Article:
In short, I hope that the Government accepts that it made a brave effort. Nobody wishes its intentions or aims any ill. Many people were cited as supporting the bill, but they did not support it—they supported its aims. Perhaps the bill has not come up to scratch in achieving those aims and the Government will not lose face if it admits that. We can then all get back to thinking about how we can tackle sectarianism properly and over a much longer period of time than that in which we might expect one bill to make a change.

Photo of Ruth Davidson Ruth Davidson Conservative

Today’s debate has been vigorous, with flashes of passion and even temper, but it has also been welcome. Parliaments should not be afraid of difficult issues, nor should they shy away from tough questions. No Parliament serves its country by picking only the low-hanging fruit.

I, like others, recognise and welcome the First Minister’s decision to give Parliament more time to scrutinise the bill, to take evidence and to attempt to navigate the difficult waters that such legislation entails. I hope that the Government recognises that the chamber is united in the goal of tackling sectarianism. Not one member—not one—wants to see a Scotland where vile, offensive and criminal acts are perpetrated against other Scots simply because of the football team they support or the faith they profess. I have seen today neither Humza Yousaf’s opposition for opposition’s sake, nor Neil Findlay’s assertion of a Government attempt to demonise all football fans. If the time that the Parliament has taken had made huge material improvements to the bill, I believe that the debate would have taken a different course. That is not the case, however. The Government has failed to convince many that the changes that it proposes will improve the situation rather than simply muddy the waters.

Such worries have been raised in the chamber before. Both Annabel Goldie and Iain Gray have done so at First Minister’s questions and the response was disappointing. The messengers were attacked, as were the people who had raised legitimate concerns. There was no acknowledgement that more work might need to be done. Raising such worries is not about party politicking. We need to ensure that we get such things right, as they are too important to get wrong.

It is not a case of just the Conservative, Labour, Liberal Democrat and Green parties saying, “Let’s proceed with caution and consideration”; the same is being said by the Law Society of Scotland, the Scottish churches and the ordinary people of faith who have been writing to their MSPs because they are genuinely worried that their Christian teaching and debate might be in jeopardy because of the second part of the bill.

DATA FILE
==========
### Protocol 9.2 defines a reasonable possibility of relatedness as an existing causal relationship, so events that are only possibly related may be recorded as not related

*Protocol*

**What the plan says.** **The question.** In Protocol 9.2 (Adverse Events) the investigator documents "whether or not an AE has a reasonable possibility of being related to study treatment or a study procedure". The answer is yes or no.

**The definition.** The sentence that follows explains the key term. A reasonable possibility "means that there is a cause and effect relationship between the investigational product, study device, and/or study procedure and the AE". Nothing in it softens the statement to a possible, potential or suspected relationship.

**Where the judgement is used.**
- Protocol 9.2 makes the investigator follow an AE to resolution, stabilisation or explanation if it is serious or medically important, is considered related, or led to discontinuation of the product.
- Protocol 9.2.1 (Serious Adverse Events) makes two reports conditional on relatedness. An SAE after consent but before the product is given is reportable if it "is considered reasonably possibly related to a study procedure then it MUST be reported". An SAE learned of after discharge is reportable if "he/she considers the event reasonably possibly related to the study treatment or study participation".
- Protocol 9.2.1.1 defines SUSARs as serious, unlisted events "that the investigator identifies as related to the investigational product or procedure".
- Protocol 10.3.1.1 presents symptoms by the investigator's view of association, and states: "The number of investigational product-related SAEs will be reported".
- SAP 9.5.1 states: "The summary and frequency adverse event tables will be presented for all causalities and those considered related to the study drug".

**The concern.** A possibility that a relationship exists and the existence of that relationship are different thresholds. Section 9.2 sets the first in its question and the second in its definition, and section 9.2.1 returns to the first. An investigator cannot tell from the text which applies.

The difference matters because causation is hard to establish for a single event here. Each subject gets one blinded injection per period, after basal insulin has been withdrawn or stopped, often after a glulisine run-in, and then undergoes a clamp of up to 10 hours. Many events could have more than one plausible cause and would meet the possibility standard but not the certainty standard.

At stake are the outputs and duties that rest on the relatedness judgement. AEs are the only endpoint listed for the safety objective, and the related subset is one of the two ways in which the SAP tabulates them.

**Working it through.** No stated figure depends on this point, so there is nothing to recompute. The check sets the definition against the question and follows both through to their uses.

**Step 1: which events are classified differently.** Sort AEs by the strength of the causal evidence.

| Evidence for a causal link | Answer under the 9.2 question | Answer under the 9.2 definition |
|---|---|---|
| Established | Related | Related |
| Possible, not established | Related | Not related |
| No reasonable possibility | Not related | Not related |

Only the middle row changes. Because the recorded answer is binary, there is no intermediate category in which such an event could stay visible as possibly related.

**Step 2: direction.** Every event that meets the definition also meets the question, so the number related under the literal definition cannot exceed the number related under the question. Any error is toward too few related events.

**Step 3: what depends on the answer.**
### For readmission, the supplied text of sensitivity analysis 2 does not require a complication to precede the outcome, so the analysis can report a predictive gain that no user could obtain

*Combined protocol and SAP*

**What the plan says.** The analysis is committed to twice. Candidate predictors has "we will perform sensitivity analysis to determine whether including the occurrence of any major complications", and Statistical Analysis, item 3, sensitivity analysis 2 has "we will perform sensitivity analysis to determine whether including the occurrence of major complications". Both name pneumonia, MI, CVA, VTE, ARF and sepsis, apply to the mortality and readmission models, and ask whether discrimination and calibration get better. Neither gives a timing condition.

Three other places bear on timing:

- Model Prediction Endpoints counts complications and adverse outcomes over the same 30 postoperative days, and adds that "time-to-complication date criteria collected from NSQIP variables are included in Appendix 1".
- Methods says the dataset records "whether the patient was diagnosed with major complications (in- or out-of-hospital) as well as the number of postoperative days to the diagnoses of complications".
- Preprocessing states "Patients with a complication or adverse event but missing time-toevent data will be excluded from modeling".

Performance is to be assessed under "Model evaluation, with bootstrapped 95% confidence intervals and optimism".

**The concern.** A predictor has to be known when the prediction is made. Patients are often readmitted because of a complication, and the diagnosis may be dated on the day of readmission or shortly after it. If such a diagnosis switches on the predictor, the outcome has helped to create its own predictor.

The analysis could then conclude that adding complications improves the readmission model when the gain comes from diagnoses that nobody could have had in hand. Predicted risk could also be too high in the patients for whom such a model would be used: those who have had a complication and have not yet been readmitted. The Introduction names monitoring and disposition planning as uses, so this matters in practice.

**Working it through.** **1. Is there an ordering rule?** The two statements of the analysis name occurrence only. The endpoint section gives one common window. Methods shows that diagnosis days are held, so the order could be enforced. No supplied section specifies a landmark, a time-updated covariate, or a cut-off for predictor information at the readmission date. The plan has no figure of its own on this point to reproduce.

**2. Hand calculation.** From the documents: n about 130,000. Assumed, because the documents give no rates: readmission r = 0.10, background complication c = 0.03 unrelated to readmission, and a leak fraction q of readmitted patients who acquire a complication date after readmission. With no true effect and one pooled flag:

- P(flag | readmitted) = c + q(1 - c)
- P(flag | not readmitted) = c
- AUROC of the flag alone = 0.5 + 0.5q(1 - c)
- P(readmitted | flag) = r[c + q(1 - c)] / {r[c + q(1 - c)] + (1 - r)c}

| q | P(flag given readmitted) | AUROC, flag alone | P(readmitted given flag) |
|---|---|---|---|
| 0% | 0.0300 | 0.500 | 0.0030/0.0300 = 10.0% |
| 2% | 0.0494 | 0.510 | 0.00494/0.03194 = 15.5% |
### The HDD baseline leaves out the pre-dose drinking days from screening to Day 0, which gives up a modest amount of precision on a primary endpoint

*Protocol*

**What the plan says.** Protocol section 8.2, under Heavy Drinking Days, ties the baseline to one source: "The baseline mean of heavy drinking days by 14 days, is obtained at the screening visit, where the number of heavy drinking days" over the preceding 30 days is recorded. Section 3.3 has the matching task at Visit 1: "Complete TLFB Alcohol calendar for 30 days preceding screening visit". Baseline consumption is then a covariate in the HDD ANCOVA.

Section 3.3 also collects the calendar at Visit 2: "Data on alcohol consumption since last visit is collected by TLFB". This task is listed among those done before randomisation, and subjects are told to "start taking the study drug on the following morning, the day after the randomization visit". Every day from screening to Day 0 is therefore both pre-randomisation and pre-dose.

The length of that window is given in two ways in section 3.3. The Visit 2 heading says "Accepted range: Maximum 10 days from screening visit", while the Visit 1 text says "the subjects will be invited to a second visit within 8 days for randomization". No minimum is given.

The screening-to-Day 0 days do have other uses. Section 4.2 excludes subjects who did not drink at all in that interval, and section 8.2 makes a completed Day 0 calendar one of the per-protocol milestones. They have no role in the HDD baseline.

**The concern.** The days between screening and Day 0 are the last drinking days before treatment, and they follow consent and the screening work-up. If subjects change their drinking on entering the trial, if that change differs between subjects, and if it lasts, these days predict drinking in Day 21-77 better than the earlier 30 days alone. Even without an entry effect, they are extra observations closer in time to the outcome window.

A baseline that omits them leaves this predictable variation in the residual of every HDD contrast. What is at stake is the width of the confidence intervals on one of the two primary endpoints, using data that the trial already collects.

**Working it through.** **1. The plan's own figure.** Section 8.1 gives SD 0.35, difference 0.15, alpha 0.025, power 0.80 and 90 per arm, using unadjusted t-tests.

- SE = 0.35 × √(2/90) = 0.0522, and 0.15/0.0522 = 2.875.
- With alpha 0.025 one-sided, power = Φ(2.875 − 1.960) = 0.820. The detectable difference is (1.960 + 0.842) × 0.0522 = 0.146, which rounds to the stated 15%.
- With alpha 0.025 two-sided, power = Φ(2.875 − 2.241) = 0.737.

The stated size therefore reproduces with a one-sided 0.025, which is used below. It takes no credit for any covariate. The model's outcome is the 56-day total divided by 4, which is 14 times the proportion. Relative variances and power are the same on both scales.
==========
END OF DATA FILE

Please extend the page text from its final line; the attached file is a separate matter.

I welcome the fact that the Government has given an indication that it will look at freedom of speech concerns but, as with other elements of the bill, there is a need to provide clarity rather than confusion. That takes us to the nub of the issue, which is the need to have in place a legislative framework that is clear, proportionate and easily enforceable. On each of those three fronts, the Government has failed to make the case that the new offences that are contained in the bill are required.

On the issue of clarity, Aidan O’Neill QC, who is a leading human rights lawyer, has described the bill as

“the worst drafted Bill I’ve ever seen.”

The Law Society made several points about the fact that we do not have a clear definition of what constitutes an offence, which have been echoed by David McLetchie, Neil Findlay, Hugh Henry and Patrick Harvie. The minister even said, when she was asked by my colleague John Lamont whether singing the national anthem constituted an offence, that it depended on the circumstances.

We do not have a clear definition of what “in relation to” a match includes. Does it apply just to people who are at the ground, to those who are wearing football colours or to those who are in a pub that has football on? Does a person have to be watching the football while it is on? Does it have to be a live transmission feed? Is it possible to prove that someone is watching the football while it is on? We also have no clarity on what constitutes causing offence to a reasonable person.

The continued prevalence of sectarian incidents and the worrying events that took place in the most recent football season in my region of Glasgow rightly focused minds across the chamber. Everyone in the Parliament wants to get to grips with the issue, which should not be allowed to fester in a 21st century Scotland.

Patrick Harvie and Graeme Pearson—who is possibly the most qualified person in the Parliament to comment on operational issues—have raised real fears that the wish to get things done has taken the Scottish Government down the route of viewing the creation of new offences as the only option, rather than looking across the piece to see what is the best option. That is why I must echo the point that James Kelly’s amendment makes, which is that, as the bill moves forward, greater consideration should be given to the use of existing laws.